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SunGod87

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Trying to solve the two questions attached, for the first one:

du/dx - x.du/dy = 0

Assume u = X.Y

Y.dX/dx - x.X.dY/dy = 0

Dividing by x.X.Y and taking one term over to the other side:

dX/dx.1/(x.X) = dY/dy.1/Y

These can be equated to a constant m

dX/X = m.x.dx

Integrating;

ln(X/C) = 1/2.m.x^2

X = C.e^((1/2.m.x^2))

dY/Y = m.dy

ln(Y/C) = m.y

Y = C.e^((y.m))

u = C^2.e^((1/2.x^2 + y).m)

However the answer given is C.e^((x^2 + 2y).m)

Have they absorbed the two constants earlier into one? Since the equation is a first order one. Also they seem to have multiplied the exponent by 2 throughout, surely this isn't allowed so I assume I've made a mistake?

x.du.dx - 2y.du/dy = 0

Assume u = X.Y

x.Y.dX/dx - 2y.X.dY/dy = 0

Dividing by 2.X.Y and taking one term to the other side:

x/2X.dX/dx = y/Y.dY/dy

These can be equated to a constant m

y/Y.dY/dy = m

dY/Y = m.dy/y

ln(Y/C) = m.ln(y)

ln(Y/C) = ln(y^m)

Y = C.y^m

x/2X.dX/dx = m

dX/2X = m.dx/x

1/2.ln(X/C) = m.ln(x)

ln(X/C) = 2.m.ln(x)

ln(X/C) = ln(x^2m)

X = C.x^2m

XY = C^2.(x^2.y)^m

However the book has it as:

C(x^2.y)^m

Again have they just combined the two constants into one since the equation is only first order?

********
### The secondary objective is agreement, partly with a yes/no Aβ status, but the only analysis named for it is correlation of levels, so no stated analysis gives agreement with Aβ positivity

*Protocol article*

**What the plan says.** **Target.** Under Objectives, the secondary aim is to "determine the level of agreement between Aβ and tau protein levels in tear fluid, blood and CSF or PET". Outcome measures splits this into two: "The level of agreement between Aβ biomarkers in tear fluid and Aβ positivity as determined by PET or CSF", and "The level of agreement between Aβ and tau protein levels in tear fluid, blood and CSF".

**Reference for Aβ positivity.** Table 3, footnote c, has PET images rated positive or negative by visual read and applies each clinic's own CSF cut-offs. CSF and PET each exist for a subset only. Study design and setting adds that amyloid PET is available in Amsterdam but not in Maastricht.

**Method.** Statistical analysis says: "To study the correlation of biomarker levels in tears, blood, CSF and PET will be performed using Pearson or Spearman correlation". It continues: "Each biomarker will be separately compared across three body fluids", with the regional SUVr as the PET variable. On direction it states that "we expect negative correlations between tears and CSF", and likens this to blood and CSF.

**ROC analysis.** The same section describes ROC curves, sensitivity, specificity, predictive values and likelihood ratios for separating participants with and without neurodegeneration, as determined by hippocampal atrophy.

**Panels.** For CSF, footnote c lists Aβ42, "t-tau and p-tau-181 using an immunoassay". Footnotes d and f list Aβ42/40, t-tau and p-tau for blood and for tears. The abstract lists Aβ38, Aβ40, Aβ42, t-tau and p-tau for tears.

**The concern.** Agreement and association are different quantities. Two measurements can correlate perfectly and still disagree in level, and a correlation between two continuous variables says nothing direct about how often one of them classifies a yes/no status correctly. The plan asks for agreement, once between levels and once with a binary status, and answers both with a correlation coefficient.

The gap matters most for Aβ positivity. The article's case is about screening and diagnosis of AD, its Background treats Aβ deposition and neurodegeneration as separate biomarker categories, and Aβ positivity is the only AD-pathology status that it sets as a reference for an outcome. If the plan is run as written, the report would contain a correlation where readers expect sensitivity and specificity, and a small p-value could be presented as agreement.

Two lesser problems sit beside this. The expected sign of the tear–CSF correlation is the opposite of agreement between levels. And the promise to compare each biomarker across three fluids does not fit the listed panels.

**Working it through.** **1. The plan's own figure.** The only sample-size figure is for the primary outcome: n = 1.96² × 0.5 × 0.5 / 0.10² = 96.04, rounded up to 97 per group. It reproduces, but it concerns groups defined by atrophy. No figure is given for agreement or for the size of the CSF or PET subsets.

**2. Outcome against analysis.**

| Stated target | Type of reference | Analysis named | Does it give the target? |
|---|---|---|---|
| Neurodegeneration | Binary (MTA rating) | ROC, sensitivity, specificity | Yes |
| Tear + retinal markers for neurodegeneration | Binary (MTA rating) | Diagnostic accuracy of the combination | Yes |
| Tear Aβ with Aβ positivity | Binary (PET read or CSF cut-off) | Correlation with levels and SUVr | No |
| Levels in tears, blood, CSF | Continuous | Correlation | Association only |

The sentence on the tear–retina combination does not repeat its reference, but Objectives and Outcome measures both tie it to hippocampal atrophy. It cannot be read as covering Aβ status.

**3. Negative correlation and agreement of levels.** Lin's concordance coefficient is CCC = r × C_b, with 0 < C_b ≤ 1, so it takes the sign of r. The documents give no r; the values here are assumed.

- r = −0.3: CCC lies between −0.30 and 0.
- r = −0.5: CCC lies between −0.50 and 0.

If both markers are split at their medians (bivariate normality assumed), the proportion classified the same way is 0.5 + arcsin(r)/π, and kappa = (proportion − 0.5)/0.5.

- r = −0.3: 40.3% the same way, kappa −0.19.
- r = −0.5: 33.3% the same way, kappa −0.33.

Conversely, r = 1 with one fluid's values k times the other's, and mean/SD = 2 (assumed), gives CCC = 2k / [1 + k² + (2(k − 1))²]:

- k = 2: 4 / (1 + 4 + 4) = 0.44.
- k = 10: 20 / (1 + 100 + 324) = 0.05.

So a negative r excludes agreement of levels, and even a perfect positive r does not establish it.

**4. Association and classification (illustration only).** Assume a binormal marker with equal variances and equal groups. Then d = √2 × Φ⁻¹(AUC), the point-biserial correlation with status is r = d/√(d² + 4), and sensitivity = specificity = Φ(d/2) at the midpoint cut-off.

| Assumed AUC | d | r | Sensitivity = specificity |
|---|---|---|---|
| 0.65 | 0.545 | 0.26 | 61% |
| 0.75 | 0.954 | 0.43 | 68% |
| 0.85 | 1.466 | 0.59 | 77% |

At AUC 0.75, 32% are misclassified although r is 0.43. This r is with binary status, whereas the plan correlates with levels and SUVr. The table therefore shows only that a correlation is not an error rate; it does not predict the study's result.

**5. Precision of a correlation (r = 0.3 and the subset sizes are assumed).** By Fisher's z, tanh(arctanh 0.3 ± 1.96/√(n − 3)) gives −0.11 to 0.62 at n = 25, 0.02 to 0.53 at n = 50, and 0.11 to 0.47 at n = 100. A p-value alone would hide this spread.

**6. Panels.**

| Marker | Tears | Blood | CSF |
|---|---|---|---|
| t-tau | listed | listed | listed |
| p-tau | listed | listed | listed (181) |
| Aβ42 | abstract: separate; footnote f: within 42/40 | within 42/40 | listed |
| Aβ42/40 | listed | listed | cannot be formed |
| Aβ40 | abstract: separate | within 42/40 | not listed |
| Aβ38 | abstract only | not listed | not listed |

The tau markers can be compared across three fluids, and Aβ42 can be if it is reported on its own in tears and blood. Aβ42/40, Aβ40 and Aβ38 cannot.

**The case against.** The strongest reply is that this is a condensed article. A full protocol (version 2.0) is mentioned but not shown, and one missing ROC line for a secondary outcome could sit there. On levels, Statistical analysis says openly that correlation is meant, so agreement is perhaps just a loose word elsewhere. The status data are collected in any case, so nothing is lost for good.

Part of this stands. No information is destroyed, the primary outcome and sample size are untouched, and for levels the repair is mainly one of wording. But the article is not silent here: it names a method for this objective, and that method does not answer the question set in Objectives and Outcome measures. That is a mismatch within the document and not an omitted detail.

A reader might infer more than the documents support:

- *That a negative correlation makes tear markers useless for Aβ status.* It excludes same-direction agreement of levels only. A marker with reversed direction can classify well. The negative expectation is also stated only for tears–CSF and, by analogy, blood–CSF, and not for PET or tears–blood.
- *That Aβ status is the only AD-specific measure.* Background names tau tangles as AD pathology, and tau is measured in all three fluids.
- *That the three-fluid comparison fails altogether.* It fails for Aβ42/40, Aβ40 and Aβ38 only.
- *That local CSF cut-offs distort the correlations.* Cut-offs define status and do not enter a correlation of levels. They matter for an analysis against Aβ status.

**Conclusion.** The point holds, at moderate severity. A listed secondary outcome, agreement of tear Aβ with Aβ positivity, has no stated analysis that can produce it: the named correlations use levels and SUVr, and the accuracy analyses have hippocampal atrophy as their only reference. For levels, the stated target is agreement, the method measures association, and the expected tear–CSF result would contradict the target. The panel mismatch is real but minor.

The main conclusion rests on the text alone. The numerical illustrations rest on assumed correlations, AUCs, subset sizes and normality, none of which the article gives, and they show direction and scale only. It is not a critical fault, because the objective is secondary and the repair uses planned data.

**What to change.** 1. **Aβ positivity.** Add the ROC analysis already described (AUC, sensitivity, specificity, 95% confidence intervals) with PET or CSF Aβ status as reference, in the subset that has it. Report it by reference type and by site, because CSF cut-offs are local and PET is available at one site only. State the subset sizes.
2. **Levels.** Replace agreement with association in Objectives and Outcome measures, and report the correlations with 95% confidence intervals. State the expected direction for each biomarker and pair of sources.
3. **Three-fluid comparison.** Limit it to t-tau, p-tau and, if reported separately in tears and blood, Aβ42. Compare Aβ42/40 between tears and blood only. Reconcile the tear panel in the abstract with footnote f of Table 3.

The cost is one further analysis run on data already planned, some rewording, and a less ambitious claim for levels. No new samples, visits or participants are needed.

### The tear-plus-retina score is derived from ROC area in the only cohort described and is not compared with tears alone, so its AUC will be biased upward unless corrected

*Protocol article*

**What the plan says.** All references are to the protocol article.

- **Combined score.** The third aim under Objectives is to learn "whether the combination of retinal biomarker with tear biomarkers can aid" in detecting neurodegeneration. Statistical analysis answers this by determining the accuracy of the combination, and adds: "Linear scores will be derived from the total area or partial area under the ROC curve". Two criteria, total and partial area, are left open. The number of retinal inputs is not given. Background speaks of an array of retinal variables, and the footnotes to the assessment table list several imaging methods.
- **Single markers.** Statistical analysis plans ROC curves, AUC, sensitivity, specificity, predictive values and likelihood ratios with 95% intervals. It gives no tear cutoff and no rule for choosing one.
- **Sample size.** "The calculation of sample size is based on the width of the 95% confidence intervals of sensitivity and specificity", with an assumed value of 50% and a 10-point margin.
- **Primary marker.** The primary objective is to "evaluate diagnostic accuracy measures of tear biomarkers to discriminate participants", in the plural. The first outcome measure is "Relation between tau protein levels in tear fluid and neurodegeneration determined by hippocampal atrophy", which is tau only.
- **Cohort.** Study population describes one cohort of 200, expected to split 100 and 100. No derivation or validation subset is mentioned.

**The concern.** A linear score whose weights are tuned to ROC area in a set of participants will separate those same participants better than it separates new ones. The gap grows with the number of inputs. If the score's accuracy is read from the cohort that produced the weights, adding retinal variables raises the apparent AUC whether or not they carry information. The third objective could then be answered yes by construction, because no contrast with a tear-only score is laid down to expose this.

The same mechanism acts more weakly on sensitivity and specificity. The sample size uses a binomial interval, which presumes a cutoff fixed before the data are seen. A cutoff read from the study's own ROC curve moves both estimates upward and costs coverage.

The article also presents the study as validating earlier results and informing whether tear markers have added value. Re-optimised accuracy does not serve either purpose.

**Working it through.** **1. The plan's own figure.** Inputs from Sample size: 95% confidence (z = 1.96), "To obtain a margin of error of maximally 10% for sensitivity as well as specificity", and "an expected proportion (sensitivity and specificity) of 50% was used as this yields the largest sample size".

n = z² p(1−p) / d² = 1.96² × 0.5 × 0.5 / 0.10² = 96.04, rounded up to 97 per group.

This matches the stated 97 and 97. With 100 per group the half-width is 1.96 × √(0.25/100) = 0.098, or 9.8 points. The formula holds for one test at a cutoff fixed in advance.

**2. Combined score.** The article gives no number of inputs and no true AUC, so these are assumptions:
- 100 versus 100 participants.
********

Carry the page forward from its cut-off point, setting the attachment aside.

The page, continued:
Thanks in advance for any help :)

du/dx - x.du/dy = 0

Assume u = X.Y

Y.dX/dx - x.X.dY/dy = 0

Dividing by x.X.Y and taking one term over to the other side:

dX/dx.1/(x.X) = dY/dy.1/Y

These can be equated to a constant m

dX/X = m.x.dx

Integrating;

ln(X/C) = 1/2.m.x^2

X = C.e^((1/2.m.x^2))

dY/Y = m.dy

ln(Y/C) = m.y

Y = C.e^((y.m))

u = C^2.e^((1/2.x^2 + y).m)

However the answer given is C.e^((x^2 + 2y).m)

Have they absorbed the two constants earlier into one? Since the equation is a first order one. Also they seem to have multiplied the exponent by 2 throughout, surely this isn't allowed so I assume I've made a mistake?

__Second question:__x.du.dx - 2y.du/dy = 0

Assume u = X.Y

x.Y.dX/dx - 2y.X.dY/dy = 0

Dividing by 2.X.Y and taking one term to the other side:

x/2X.dX/dx = y/Y.dY/dy

These can be equated to a constant m

y/Y.dY/dy = m

dY/Y = m.dy/y

ln(Y/C) = m.ln(y)

ln(Y/C) = ln(y^m)

Y = C.y^m

x/2X.dX/dx = m

dX/2X = m.dx/x

1/2.ln(X/C) = m.ln(x)

ln(X/C) = 2.m.ln(x)

ln(X/C) = ln(x^2m)

X = C.x^2m

XY = C^2.(x^2.y)^m

However the book has it as:

C(x^2.y)^m

Again have they just combined the two constants into one since the equation is only first order?

Thanks in advance for any help :)

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